Producer’s Corner: King i aka King i Music
By Shelah Moody
This month’s featured artist, King i, comes from Boston, MA via Trinidad and Tobago. The emerging producer, entertainer and visual artist, aka Keno Sampson Sankofa, recently spoke with Island Stage about the craft of building dancehall riddims.
Island Stage: Tell us about the reggae scene in Boston.
King i : Well, I think that every artist has to put in work when it comes to the relationship with their fans. We also have to make connections and form relationships with the DJs. The more you put into it; the more you get out. .
IS: How did your Trinidadian background influence your sound?
KI: Well, in Trinidad, when it’s carnival time, it’s calypso and soca; but in between it’s reggae and dancehall, so I just naturally got to hear that music. It was definitely a part of me, so there were no ifs, buts or maybes about it. I either would have been a soca artist or a reggae artist.
IS: Growing up in Trinidad, what artists influenced you?
KI: I listened to Blueboy, Lord Kitchener Mighty Sparrow. Mostly Calypso. Of course, I listened to Bob Marley and Peter Tosh.
IS: In your opinion, what are the similarities between reggae and Calypso:
KI: Where they came from. Reggae and Calypso derived from one people, from Africa. The (slave ships) dropped us off in may places in the West Indies. Jamaicans, Haitians, Trinidadians–we are one people with different names. Before these names, what were we called?
IS: Tell us about the new riddim that you have out and the artists you have on it.
KI: It’s called the Bricks riddim. We have Khari Kill on it; Khari Kill is a well known Trinidadian reggae artist. His song is called “Too Loud.” And there’s Monika, my wife; this is her first single. She is definitely getting some good vibes from it. Her song is called “Top Shelf.” She’s not Trinidadian, she’s American, but she likes the music. My song is called “Not Perfect.” My song is about relationships and knowing the reality of relationships. In reality, we are not perfect and we make mistakes. That song is just a reminder to tell people in relationships not to forget that we are all learning and we are all growing; we may make some mistakes, we are all human. Khari Kill’s song is a ganja song. He is singing about the natural herb, and his song touches on relationships, too. A girl met him and she smelled the herb on him and she said it’s too loud.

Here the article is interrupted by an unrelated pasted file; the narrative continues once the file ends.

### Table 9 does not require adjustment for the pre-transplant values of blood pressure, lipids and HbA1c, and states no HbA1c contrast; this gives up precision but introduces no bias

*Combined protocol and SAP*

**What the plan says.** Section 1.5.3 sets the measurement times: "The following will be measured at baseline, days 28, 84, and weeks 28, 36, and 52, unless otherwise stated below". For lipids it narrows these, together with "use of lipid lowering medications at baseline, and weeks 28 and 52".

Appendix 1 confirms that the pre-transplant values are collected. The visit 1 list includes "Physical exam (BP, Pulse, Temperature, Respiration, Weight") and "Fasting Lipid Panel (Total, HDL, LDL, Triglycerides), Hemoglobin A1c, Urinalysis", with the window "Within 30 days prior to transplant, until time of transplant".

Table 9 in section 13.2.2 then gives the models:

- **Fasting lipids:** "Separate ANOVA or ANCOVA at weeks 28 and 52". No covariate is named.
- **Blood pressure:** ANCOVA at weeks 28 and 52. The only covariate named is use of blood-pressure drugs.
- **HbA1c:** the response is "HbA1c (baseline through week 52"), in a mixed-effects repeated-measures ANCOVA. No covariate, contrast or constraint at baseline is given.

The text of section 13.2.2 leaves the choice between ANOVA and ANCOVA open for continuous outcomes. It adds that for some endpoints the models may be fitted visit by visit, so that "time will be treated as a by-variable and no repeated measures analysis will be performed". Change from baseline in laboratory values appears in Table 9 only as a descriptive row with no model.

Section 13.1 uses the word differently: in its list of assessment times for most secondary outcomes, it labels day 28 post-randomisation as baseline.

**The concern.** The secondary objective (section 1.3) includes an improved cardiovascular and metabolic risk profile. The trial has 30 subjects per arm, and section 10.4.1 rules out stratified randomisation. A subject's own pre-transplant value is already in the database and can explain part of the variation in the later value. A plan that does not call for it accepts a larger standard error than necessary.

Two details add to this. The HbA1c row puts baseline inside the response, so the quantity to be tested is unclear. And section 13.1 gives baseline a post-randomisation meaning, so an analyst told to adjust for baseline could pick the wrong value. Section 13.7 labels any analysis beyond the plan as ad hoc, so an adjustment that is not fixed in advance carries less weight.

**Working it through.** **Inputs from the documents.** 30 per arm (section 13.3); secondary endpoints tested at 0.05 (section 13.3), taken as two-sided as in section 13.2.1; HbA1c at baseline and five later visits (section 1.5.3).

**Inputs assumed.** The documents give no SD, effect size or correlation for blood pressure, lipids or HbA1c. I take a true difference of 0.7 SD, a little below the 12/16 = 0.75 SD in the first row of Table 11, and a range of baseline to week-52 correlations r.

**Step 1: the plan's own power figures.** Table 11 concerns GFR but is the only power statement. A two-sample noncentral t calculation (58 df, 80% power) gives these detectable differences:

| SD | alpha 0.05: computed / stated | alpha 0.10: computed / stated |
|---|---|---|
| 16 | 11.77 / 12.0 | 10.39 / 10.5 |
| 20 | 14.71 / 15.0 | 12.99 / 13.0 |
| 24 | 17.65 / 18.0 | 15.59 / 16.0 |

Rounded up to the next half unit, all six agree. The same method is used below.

IS: How would you describe the Bricks riddim?
KI: It’s definitely dancehall. I put both old and new dancehall vibes together; a slightly older sound combined with a modern sound of dancehall and I bring a positivity to the dancehall riddim. Those are the things that we need, also, because when you say dancehall, some people think of slack music; not overstanding that dancehall can be positive, conscious, reality based music. I also produced this riddim, too; this is the first riddim I ever put out. I’ve been studying producing for a few years now, and this is the fruit. I do many things in the arts; not just singing and producing. I also do airbrush work. I put faces on T-shirts and jackets, very realistic art. I also do graphic design and animation; all for the music.
IS: As an independent producer, what do you think of the current state of reggae and dancehall music?
KI: It is changing; like anything on this earth. The music is changing. It’s moving. A simple computer in your house can be a very powerful tool. People can express themselves much more and they don’t need a big studio to go to. People can make miracles right in their rooms now. I really appreciate this. That’s where you see a lot of the music in Jamaica changing, because people may not have the money to hire a band to go into the studio, so they create it in their room, and it comes out very good. Why? Because they are learning the craft. It’s not easy to do. All of these major producers who used to master for Michael Jackson and Prince are going in the box, meaning they are going on their computer and mixing and mastering and adjusting everything. A lot of them have crossed over because it’s more manageable. We are seeing more producers and more singers coming out now and we are seeing a difference in the production of the music. People say that anyone can sit down and build a riddim. It’s true but it’s not true. You have to study and know what you are doing when it comes to the craft of building music. The state of the music is in a good place. Some people do get sensitive because it’s changing so fast. It’s good to know and to overstand the history of music and see that it has changed drastically over the years. We have the power now as entertainers. We don’t have to wait on a producer. We have the power within our hands; we just have to know that and believe in ourselves and do what we have to do.
The Bricks Riddim is under King I Music label 77 Star Rise and is distributed by Tuff Gong International.